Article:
Something felt off when Caitlin brought her newborn son home in 2017. Instead of enjoying the exhausting yet magical time to care for and bond with her baby, she struggled with terrifying feelings and couldn't connect with the tiny person she had been so excited to meet.
“I really felt like I had someone else's child in my house, and I was having to take care of this baby.”
The first-time mom was suffering from postpartum depression (PPD), which is more severe and long-lasting than the typical “baby blues.”1 PPD affects about 1 in 8 women who have a live birth, according to the U.S. Centers for Disease Control and Prevention.2
Caitlin is sharing her deeply personal story about PPD to bring attention to the condition that robbed her of precious moments with her firstborn and to offer hope. “I want other women to know that you don't have to go through it by yourself,” she said. “There are things that you can do.”
Difficult initiation into motherhood
Caitlin's postpartum journey did not begin smoothly. Her labor lasted for more than 60 hours and ended in an emergency Caesarean section. The next day, as she was breastfeeding her son, he had a seizure and stopped breathing. Both were rushed to another hospital, and test results revealed her son had a stroke. She stayed for two days, and the baby came home six days later on seizure medication. She soon discovered he had a breast milk allergy and needed to switch to formula. (Thankfully, he is thriving today.)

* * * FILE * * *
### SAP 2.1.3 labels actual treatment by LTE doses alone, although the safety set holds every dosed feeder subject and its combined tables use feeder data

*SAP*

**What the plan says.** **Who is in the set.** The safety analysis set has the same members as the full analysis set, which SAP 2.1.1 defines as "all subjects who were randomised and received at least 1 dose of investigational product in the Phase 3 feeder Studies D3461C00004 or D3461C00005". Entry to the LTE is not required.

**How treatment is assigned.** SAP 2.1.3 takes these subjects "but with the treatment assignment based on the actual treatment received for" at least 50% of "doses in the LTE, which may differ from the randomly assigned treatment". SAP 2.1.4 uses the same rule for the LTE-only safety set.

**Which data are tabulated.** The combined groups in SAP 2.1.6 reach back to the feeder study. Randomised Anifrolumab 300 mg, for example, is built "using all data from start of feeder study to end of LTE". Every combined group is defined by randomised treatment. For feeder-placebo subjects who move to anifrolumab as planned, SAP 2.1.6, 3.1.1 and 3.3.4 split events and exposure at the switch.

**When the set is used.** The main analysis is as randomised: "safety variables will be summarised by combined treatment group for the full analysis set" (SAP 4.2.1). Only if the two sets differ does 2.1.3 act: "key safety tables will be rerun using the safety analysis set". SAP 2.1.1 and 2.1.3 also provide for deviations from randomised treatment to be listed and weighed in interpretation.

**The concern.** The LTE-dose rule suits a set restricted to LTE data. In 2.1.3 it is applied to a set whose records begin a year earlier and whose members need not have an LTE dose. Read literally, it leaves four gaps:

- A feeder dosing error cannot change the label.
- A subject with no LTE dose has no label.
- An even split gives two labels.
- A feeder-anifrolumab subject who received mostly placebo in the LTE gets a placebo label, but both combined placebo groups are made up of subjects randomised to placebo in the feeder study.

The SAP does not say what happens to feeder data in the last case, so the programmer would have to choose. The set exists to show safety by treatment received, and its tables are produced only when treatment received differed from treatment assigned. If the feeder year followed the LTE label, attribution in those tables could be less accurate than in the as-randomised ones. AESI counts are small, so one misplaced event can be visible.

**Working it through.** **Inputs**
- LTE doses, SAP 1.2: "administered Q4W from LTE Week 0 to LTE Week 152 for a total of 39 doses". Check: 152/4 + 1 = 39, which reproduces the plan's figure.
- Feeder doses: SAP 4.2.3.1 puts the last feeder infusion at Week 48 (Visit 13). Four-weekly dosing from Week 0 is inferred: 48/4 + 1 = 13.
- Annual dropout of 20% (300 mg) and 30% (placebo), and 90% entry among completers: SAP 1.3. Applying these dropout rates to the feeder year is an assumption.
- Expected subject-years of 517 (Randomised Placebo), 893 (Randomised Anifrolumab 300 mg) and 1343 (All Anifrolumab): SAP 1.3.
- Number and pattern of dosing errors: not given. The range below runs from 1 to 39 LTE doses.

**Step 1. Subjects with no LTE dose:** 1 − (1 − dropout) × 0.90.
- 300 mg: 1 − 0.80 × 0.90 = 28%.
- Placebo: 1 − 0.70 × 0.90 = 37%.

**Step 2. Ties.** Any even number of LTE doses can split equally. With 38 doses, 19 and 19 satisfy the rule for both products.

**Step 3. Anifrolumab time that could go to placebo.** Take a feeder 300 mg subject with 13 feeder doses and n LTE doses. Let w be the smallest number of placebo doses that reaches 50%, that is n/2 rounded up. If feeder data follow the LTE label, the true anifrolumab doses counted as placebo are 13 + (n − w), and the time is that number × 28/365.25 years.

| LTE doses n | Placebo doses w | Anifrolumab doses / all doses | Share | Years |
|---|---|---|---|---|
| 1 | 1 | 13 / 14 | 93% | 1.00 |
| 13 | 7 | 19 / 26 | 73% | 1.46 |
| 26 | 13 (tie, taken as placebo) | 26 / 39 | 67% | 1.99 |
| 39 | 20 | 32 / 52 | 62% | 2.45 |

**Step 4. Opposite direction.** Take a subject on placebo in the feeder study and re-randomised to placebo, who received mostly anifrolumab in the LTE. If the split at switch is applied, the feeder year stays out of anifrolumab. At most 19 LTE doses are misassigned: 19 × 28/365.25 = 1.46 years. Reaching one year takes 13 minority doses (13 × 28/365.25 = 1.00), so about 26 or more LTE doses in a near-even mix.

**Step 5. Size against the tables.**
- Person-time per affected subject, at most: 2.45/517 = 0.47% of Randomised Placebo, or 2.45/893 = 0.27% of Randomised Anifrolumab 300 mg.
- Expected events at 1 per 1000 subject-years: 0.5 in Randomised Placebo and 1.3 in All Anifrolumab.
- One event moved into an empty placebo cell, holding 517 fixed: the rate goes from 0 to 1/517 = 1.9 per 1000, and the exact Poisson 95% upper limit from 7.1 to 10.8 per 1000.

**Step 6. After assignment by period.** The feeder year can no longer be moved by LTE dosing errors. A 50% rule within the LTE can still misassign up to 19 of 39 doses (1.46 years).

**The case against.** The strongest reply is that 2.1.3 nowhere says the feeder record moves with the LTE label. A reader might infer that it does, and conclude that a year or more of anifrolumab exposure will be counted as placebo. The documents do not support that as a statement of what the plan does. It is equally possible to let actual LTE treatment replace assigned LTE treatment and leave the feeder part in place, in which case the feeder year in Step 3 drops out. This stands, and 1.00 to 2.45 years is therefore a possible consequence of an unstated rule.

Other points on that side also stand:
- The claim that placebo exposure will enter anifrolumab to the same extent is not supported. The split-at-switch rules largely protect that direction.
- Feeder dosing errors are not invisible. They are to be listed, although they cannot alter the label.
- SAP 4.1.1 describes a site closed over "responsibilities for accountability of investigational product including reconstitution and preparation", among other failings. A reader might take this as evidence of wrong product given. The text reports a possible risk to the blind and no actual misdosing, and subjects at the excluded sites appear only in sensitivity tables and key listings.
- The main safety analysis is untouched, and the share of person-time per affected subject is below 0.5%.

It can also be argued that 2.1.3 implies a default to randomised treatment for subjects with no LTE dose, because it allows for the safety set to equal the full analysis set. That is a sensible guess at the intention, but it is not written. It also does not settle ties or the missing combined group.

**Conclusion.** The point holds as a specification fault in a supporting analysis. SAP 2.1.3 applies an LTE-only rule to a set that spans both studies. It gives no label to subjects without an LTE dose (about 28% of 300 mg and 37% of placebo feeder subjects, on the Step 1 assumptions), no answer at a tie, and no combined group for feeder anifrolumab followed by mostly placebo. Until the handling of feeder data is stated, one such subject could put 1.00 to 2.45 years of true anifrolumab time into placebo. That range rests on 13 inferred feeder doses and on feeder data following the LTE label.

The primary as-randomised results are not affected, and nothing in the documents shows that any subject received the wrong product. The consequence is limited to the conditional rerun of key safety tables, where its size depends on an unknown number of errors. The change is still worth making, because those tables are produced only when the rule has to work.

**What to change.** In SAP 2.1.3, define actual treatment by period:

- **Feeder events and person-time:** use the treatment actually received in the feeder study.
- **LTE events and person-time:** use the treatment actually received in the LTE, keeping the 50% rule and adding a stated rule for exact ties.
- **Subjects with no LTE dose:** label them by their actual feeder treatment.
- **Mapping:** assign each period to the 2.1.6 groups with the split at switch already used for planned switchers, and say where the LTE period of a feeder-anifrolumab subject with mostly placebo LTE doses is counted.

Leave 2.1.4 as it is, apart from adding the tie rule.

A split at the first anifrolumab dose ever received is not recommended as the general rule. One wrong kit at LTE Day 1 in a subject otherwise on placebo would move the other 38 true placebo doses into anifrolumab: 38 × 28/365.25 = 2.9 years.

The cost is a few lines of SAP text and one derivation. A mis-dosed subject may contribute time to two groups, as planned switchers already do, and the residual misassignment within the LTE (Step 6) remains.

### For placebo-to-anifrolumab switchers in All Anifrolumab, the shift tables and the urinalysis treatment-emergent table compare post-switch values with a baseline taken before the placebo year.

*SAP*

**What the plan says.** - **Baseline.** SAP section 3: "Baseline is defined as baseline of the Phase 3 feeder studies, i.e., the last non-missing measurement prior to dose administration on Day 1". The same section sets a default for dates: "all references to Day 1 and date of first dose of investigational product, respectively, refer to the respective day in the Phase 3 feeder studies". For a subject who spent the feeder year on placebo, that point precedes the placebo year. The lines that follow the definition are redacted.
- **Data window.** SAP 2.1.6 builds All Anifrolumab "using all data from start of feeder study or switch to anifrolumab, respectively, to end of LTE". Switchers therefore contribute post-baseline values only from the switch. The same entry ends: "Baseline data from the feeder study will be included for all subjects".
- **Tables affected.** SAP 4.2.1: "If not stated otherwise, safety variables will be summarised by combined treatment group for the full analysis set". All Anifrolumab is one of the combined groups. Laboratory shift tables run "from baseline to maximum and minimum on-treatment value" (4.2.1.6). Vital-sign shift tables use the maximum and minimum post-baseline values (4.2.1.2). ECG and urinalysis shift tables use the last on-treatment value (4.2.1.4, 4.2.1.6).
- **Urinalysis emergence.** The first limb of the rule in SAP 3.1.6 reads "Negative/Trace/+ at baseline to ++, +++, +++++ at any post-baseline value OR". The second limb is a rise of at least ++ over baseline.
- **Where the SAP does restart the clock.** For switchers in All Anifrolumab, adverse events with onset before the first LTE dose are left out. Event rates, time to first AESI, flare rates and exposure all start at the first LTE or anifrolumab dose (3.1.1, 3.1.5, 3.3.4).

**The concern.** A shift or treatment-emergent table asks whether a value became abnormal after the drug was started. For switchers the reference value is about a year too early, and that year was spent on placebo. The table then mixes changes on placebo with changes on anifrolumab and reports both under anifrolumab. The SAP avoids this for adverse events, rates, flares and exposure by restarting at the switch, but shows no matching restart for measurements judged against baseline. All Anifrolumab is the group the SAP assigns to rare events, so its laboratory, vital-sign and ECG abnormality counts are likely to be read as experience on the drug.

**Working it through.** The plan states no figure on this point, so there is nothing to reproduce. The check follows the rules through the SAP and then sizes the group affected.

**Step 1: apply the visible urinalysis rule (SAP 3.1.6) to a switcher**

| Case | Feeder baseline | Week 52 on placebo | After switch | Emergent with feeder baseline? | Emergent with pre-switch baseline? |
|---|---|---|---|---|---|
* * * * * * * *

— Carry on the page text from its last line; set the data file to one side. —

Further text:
It's hard for Caitlin to find the words for her emotional state in those blurry early days. “Overwhelming doesn't even begin to describe the feeling and the disconnection,” she said. “It's feeling like you were almost floating above your own body, just kind of watching everything happen and really not knowing what's happening, and just going from moment to moment.”
She had uncharacteristic outbursts of emotion, felt completely alone and was extremely anxious. “I remember a moment where I was sitting on my bed with my son next to me watching my husband drive away to go to work and just panicking that something was going to happen to my husband...I had this completely irrational sense of, ‘I don't know what I'm going to do; I don't know where I'm going to go,’” Caitlin said.